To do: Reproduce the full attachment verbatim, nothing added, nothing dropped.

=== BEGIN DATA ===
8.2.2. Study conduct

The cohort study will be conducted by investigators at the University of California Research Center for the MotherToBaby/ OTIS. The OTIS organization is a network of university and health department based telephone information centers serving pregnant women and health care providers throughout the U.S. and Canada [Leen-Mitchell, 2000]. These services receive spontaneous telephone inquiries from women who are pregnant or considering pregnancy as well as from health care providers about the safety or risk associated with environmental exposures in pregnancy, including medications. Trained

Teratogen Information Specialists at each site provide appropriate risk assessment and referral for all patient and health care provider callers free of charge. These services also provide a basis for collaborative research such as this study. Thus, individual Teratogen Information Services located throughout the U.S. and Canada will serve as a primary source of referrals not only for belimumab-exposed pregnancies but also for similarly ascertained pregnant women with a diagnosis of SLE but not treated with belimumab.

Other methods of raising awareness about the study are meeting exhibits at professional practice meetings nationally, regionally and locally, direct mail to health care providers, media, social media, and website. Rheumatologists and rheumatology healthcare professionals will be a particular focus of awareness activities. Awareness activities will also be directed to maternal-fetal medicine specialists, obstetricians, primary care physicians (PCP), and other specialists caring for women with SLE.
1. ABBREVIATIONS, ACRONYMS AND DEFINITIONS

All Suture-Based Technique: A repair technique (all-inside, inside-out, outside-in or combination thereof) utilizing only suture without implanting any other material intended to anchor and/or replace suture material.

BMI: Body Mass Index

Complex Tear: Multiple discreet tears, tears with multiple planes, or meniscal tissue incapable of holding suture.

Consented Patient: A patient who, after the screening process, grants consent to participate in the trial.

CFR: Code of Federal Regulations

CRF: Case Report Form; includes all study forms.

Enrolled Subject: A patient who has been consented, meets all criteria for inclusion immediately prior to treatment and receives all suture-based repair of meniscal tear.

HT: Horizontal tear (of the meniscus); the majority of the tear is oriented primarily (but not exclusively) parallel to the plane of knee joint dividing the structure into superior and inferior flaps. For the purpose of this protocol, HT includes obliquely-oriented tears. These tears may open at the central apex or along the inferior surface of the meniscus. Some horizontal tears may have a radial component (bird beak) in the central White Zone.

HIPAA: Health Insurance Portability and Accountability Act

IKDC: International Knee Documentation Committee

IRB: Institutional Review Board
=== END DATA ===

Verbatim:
8.2.2. Study conduct

The cohort study will be conducted by investigators at the University of California Research Center for the MotherToBaby/ OTIS. The OTIS organization is a network of university and health department based telephone information centers serving pregnant women and health care providers throughout the U.S. and Canada [Leen-Mitchell, 2000]. These services receive spontaneous telephone inquiries from women who are pregnant or considering pregnancy as well as from health care providers about the safety or risk associated with environmental exposures in pregnancy, including medications. Trained

Teratogen Information Specialists at each site provide appropriate risk assessment and referral for all patient and health care provider callers free of charge. These services also provide a basis for collaborative research such as this study. Thus, individual Teratogen Information Services located throughout the U.S. and Canada will serve as a primary source of referrals not only for belimumab-exposed pregnancies but also for similarly ascertained pregnant women with a diagnosis of SLE but not treated with belimumab.

Other methods of raising awareness about the study are meeting exhibits at professional practice meetings nationally, regionally and locally, direct mail to health care providers, media, social media, and website. Rheumatologists and rheumatology healthcare professionals will be a particular focus of awareness activities. Awareness activities will also be directed to maternal-fetal medicine specialists, obstetricians, primary care physicians (PCP), and other specialists caring for women with SLE.
1. ABBREVIATIONS, ACRONYMS AND DEFINITIONS

All Suture-Based Technique: A repair technique (all-inside, inside-out, outside-in or combination thereof) utilizing only suture without implanting any other material intended to anchor and/or replace suture material.

BMI: Body Mass Index

Complex Tear: Multiple discreet tears, tears with multiple planes, or meniscal tissue incapable of holding suture.

Consented Patient: A patient who, after the screening process, grants consent to participate in the trial.

CFR: Code of Federal Regulations

CRF: Case Report Form; includes all study forms.

Enrolled Subject: A patient who has been consented, meets all criteria for inclusion immediately prior to treatment and receives all suture-based repair of meniscal tear.

HT: Horizontal tear (of the meniscus); the majority of the tear is oriented primarily (but not exclusively) parallel to the plane of knee joint dividing the structure into superior and inferior flaps. For the purpose of this protocol, HT includes obliquely-oriented tears. These tears may open at the central apex or along the inferior surface of the meniscus. Some horizontal tears may have a radial component (bird beak) in the central White Zone.

HIPAA: Health Insurance Portability and Accountability Act

IKDC: International Knee Documentation Committee

IRB: Institutional Review Board